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Insufficient Machinery Maintenance Lead Cause of Incidents
Recent data shows 98% of Mobile Plant and Equipment fires are caused by insufficient maintenance. Regular cleaning and maintenance of mobile plant and equipment (MPE) can avoid major incidents, like fire, that damage and/or disrupt business operations.
Our Mobile Plant & Equipment Risk Engineer Hayden Reed says that while some incidents, such as crashes or extreme weather events can’t be prevented, other incidents, especially those relating to human error and maintenance, can.
He notes that often, when maintenance-related incidents occur, they’re repaired in-house, and no insurance claim is made. Even still, he says there’s a cost to the business, including disruption to daily operations and job delays.
“There’s also the time and cost of waiting for a repairer, hoping they can get the parts, possible injuries, investigations or reputational damage, possible site clean-up, possible machine clean-up, costs of oil, and potential damage if the hose made the bucket fall to ground for example,” he explains.
“With COVID-19, the war in Ukraine, extreme weather events and emerging economic pressures, replacement parts and plant can be hard to find and slow to replace.
“That’s why, now more than ever, preventing incidents – and reducing their severity and impact should they occur – is a critical business strategy.”
Reed says that of MPE claims over $50,000 made with NTI in financial year 2020-21, insufficient maintenance was responsible for around one-fifth of incidents.
“These are basically claims where we’ll get a forensic investigator to look at what’s happened to cause an incident – usually a fire,” he says.
Of these incidents, equipment fire was by far the leading outcome at 98%. Around 80% being due to missed machinery maintenance opportunities, Reed points out.
The leading causes of the fires were accumulation of debris, electrical faults (around 36% each) and hydraulic faults (around 18%).
So, how can businesses reduce the number of preventable incidents directly related to insufficient maintenance leading to fire?
Reed suggests two key steps: regular cleaning; and regular maintenance beyond scheduled servicing intervals.
Heavy Equipment Maintenance for Fire Safety
Cleaning Tips for Fire Prevention
Keeping MPE clean doesn’t just make you look more professional and give your team members more pride in their jobs, he says. It also makes it easier to identify faults and avoid incidents – especially fires – caused by the build-up of debris, especially organic compounds, near heat sources.
This is especially the case for equipment directly exposed to organic materials, such as forestry and agricultural machines, but also soil turners and pumps, mulchers and the like.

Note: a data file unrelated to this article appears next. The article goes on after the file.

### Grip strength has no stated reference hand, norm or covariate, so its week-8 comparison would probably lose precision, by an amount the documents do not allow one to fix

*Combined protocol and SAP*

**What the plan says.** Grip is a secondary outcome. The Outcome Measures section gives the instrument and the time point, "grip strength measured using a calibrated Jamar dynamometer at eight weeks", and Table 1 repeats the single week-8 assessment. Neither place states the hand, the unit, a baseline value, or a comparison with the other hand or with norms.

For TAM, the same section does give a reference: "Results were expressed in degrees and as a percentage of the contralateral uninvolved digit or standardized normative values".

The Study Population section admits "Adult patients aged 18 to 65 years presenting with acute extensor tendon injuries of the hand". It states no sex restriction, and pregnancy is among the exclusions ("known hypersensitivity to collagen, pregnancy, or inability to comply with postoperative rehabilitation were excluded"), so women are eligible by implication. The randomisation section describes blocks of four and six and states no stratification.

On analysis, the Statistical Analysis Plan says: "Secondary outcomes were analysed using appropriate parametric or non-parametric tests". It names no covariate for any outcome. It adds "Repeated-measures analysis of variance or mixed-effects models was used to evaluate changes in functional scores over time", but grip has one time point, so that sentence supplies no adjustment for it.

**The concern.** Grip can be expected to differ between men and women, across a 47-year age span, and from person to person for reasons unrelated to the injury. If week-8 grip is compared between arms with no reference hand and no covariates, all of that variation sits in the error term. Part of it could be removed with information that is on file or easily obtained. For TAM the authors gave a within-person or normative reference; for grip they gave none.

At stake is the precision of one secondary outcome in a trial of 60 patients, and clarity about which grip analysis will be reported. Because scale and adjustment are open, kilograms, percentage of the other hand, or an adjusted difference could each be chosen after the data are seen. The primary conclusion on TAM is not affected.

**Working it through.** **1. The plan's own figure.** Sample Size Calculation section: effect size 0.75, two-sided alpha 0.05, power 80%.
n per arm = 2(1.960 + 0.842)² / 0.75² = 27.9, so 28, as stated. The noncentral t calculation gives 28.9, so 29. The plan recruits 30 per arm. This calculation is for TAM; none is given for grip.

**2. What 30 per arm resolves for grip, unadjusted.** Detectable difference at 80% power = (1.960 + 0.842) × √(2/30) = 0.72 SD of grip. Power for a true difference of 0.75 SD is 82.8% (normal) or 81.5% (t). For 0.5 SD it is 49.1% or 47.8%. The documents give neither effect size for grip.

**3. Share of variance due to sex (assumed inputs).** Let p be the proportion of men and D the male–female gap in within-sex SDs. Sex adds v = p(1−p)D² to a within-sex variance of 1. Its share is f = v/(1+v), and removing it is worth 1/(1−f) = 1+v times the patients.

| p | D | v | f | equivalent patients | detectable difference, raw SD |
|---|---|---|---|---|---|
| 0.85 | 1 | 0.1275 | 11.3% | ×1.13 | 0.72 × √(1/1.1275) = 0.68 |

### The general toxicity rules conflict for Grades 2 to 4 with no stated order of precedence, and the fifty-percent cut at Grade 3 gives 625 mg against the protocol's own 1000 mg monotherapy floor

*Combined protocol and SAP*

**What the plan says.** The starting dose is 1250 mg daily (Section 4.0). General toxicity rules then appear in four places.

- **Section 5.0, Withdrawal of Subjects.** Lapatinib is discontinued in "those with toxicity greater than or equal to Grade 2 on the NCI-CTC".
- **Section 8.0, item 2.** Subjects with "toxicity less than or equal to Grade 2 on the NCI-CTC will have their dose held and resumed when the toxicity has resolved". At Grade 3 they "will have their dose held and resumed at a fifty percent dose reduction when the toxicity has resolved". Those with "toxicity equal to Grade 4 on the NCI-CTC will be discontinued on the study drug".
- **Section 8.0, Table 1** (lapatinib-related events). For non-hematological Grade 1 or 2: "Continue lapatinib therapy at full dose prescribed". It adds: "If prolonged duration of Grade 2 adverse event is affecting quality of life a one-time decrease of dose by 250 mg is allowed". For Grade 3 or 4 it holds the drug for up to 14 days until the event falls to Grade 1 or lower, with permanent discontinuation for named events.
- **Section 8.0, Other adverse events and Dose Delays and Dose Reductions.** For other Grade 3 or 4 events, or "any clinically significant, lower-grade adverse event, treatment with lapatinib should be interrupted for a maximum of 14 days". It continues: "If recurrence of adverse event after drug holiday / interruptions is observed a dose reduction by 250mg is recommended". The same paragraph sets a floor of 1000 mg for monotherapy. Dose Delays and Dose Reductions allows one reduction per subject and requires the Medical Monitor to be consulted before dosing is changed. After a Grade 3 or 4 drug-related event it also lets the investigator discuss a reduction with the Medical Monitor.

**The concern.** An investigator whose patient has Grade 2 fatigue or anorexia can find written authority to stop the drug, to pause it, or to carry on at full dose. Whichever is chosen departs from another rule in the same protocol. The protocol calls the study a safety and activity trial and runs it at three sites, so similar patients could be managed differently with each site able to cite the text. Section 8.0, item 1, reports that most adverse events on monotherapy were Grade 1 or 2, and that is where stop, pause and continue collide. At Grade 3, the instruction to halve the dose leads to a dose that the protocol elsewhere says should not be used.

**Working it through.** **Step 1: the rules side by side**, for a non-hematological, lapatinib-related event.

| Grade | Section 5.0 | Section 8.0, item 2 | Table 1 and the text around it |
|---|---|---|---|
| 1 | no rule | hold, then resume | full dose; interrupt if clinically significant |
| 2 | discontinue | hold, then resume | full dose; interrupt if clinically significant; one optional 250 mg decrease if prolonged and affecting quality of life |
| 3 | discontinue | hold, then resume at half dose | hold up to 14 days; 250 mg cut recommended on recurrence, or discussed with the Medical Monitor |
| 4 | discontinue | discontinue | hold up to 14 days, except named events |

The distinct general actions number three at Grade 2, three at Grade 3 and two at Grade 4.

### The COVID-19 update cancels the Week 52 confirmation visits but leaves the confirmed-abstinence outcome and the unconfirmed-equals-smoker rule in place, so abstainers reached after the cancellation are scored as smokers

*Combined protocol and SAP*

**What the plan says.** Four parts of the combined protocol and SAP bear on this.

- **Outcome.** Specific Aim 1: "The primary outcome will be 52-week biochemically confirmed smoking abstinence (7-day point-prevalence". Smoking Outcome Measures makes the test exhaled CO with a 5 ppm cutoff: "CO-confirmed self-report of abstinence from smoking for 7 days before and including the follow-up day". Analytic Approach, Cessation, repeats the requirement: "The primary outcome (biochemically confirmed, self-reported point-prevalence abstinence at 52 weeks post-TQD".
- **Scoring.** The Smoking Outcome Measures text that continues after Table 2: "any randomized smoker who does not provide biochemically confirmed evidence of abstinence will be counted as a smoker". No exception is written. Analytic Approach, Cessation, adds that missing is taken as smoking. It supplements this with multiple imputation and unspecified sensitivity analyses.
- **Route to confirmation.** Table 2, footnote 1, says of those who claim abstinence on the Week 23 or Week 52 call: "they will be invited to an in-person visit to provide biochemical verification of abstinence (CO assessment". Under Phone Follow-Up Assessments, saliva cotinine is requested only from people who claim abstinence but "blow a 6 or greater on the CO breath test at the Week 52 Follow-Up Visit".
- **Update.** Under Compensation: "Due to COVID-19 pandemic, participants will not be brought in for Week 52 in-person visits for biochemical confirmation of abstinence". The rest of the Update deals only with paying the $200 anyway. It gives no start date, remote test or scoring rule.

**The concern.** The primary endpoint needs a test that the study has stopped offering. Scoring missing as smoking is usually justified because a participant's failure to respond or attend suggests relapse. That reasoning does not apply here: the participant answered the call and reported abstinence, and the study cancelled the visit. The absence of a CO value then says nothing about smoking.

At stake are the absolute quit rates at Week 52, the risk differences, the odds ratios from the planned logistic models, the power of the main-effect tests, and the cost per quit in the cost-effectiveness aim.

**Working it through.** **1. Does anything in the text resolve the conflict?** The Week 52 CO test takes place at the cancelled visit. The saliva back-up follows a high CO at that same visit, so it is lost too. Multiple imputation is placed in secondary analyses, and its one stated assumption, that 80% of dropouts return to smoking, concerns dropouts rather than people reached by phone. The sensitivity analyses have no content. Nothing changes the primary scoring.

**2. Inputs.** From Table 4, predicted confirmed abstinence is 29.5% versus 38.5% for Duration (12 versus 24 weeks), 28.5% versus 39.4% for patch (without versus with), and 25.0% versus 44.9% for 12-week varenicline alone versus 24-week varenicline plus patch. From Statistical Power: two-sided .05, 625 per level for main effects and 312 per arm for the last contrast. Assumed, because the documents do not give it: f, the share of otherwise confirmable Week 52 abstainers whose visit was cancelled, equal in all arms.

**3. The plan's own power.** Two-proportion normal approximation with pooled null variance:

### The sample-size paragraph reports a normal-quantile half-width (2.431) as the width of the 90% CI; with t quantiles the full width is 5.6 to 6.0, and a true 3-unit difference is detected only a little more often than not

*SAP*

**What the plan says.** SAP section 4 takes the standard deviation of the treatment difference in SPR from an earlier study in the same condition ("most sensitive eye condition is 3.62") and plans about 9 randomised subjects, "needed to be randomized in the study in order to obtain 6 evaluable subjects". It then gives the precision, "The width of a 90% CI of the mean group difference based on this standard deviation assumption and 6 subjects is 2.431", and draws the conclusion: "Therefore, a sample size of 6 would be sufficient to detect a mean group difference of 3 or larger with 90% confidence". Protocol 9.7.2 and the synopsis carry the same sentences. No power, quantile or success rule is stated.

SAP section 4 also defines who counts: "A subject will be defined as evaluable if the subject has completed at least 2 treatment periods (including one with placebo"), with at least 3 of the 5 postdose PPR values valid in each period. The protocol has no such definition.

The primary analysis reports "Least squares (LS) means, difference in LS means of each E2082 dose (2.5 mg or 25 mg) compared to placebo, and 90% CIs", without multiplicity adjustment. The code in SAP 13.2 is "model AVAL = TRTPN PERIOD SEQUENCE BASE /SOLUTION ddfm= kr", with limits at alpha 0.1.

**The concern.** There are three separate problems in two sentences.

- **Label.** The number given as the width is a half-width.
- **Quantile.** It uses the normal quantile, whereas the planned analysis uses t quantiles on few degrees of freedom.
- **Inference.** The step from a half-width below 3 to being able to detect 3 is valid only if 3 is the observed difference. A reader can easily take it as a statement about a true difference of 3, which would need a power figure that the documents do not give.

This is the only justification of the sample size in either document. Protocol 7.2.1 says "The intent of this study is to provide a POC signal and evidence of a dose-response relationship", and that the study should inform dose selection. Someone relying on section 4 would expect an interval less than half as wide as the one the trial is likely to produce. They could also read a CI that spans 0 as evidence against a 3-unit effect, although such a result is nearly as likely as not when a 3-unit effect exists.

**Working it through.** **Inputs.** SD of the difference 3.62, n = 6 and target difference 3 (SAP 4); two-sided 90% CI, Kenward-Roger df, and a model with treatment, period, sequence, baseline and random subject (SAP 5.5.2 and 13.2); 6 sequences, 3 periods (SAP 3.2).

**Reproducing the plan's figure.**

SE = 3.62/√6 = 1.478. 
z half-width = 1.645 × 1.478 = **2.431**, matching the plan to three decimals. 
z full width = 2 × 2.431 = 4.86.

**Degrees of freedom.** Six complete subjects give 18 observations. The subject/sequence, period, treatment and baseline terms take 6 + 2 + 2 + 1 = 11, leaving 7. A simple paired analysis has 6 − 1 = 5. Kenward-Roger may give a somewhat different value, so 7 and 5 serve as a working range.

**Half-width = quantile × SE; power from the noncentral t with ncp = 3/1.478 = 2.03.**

Another risk factor, Reed says, is waste handling equipment, for example landfill or timber by-products. Even for relatively ‘clean’ plant such as cherry pickers and forklifts, cleanliness is a must, he believes.
Reed says MPE operators should consider whether the build-up of any debris presents a fire risk for equipment; and assess how big the risk is, taking into account temperatures, humidity, duty cycle of machine etc.
“You should definitely have a cleaning regime in place that reflects the nature of the work and the risk,” he says.
“Consideration should be given towards weather patterns and the machine’s duty cycle.
“You don’t want any build-up of debris or substances that could hide or cause a problem.”
Most cleaning is best performed by compressed air as water can compact material and make it bake on, depending on the material, Reed recommends.
“You can have a staged cleaning schedule – weekly/monthly in winter and other low-risk periods, but daily in summer,” he suggests.
Heavy Equipment Maintenance and Repair
Besides debris, Reed says MPE operators should also ensure they undertake regular checking and maintenance of cables and hoses in high-risk areas, especially engine and pump bays near high-heat sources such as exhausts.
This is in addition to scheduled servicing and maintenance and is aimed at preventing any undesired and costly incidents.
Particular attention should be given to un-fused cables – from battery to isolator and starter motor, and from battery to alternator, Reed says.
If these rub through the insulation and find a way to earth, they will almost certainly cause a fire.
Reed advocates “good practice” as inspecting all hoses and cables every 500 hours, with special attention given to the high-risk areas.
“I am also a big supporter of conducting a high-risk hose/cable audit as a standalone job annually to ensure these items get the attention they deserve.
“A rule of thumb is anything over two years or 2,000 hours is increasing in risk for these events,” he adds.
Machinery Safety Near Open Fire
Additionally, Reed urges operators working near fires to adopt mitigation techniques to avoid potentially catastrophic events.
In the past two years he says NTI has recorded a claim a year where MPE working near a fire caught alight.
“This could be from trying to clear a firebreak trail near a bushfire or a dozer pushing materials into a fire, usually logs in a paddock getting cleaned up.
“We generally see an ember entering the air intake, lighting the air filter fabric and first seriously damaging the engine and next potentially writing off the machine,” Reed says.
“The second is where an ember enters the machine and due to debris, further heat and air movement, starts to kindle and results in a large equipment fire.”
Reed suggests such risks can be mitigated by:
- Keeping machines clean and free from debris as much as reasonably practical;
- For equipment working around fires, consider fire retardant air filters of pre-filters that cyclonically eject embers; and
- For equipment frequently working around fires consider purpose-built fire guards and windows.